To avoid potential limitations on cell growth due to HA synthesis, Streptococci incorporate HAS into an operon along with additional copies of one or more genes (‘precursor genes’), which encode key enzymes that are involved in the synthesis of the precursor sugars. For example, in addition to the HAS gene (designated hasA), the S. equisimilis HA operon includes the hasB, hasC, and hasD precursor genes encoding the enzymes UDP-glucose dehydrogenase, UDP-glucose pyrophosphorylase, and UDP-N-acetylglucosamine pyrophosphorylase, respectively.

A similar strategy in developing recombinant Bacillus strains that produce HA was followed. All expression constructs utilised the hasA from S. equisimilis, in conjunction with one or more of three native B. subtilis precursor genes - tuaD (hasB homologue), gtaB (hasC), and gcaD (hasD). Gene expression was driven by a modified version of the amyQ promoter from B. amyloliquefaciens. All expression cassettes were integrated into the chromosome of B. subtilis A164D5 at the amyE locus in order to maximise genetic stability. Strains that demonstrated HA production through the appearance of a wet or slimy phenotype on agar plates were further evaluated in fermentation reactors.

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During the fermentation of Bacillus subtilis for the production of hyaluronic acid, no animal derived raw materials are used, but instead, a minimal medium based on sucrose as the carbon source. Moreover, the growing HA chain is secreted into the surrounding medium and is not cell-associated. As a consequence, the Bacillus-derived HA is characterised by a vastly improved safety profile, including no risk of viral contamination or of transmittance of animal spongiform encephalopathy. It also exhibits very low protein, nucleic acid and metal ion levels. Moreover, the host strain does not produce any endotoxins or exotoxins.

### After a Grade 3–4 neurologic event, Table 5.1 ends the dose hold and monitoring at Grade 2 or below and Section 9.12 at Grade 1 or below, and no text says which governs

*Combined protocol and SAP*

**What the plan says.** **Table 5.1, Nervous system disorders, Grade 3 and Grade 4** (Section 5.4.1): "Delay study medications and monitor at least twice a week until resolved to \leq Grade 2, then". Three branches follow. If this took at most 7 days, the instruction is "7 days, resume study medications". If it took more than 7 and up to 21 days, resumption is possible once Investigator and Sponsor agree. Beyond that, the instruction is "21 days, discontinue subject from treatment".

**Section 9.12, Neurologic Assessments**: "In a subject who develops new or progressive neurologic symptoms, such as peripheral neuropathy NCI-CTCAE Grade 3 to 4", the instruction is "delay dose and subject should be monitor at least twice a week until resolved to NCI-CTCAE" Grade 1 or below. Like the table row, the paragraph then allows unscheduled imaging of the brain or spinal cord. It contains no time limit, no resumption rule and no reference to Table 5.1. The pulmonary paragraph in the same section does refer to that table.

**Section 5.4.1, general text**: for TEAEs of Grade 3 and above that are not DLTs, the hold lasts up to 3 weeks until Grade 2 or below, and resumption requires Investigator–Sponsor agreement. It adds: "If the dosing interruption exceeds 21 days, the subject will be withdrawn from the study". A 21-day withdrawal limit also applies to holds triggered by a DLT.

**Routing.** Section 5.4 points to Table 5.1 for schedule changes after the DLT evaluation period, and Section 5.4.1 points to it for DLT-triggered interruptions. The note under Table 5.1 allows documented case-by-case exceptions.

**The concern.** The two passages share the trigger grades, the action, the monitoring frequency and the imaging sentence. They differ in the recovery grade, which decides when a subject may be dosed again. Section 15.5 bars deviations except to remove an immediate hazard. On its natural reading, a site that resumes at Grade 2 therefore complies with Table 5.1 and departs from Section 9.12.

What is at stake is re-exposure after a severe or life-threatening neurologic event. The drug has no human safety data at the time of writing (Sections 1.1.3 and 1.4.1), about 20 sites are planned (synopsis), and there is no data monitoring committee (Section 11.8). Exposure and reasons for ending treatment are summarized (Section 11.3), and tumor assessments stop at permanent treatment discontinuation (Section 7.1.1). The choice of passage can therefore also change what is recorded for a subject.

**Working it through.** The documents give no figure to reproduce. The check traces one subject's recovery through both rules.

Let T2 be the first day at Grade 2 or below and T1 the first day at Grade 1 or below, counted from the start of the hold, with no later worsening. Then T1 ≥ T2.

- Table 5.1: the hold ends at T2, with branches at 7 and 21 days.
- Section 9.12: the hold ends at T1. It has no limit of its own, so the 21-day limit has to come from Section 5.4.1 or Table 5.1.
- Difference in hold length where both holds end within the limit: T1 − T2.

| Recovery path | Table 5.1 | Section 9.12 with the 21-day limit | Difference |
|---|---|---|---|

The fermentation of the B. subtilis A164D5 host to produce HA is followed by a unique recovery process, during which only water-based (i.e. no organic) solvents are employed. The final recovery step consists of spray-drying, which affords the final HA powder. This remarkably energy-efficient technology, combined with the exclusive use of aqueous solvents, make the Novozymes sodium HA production process the most environment friendly developed to date.

The above biotech process leads to the production of a very fine HA powder composed of micro- and nanospheres (Figure 3). Owing to the large surface area, Bacillus-HA dissolves faster than traditional HA, which significantly reduces the time and the energy needed for batch processes and formulation manufacturing. The molecular weight of spray-dried Bacillus-derived HA is ca. 1 MDa, with a very low polydispersity (i.e. 1.3-1.4) according to SEC-MALLS-RI analysis. Moreover, the structure of Bacillus-HA is identical to that of natural HA and Streptococcus HA. This was confirmed by enzymatic hydrolysis followed by MALDI-TOF analysis, FT-IR and HPLC for monomer composition. We have also shown that HyaCare is biocompatible, non-cytotoxic, non-allergenic and non-mutagenic.

In summary, Novozymes Biopolymer has developed a new hyaluronic acid, produced by the fermentation of the safe bacterial strain Bacillus subtilis. The fermentation process is both safeand environmentally friendly: it is 100% free of animal-derived raw materials and of organic solvents. As a consequence, HyaCare is a premium hyaluronic acid with unsurpassed safety and purity. In addition, it is characterised by a well-controlled and reproducible molecular weight and exhibits advantageous formulation properties. Finally, the innovative Bacillus technology not only offers great promise in the pharmaceutical arena with demanding quality and safety requirements but has also the potential to lead to custom-tailored products with targeted molecular weights.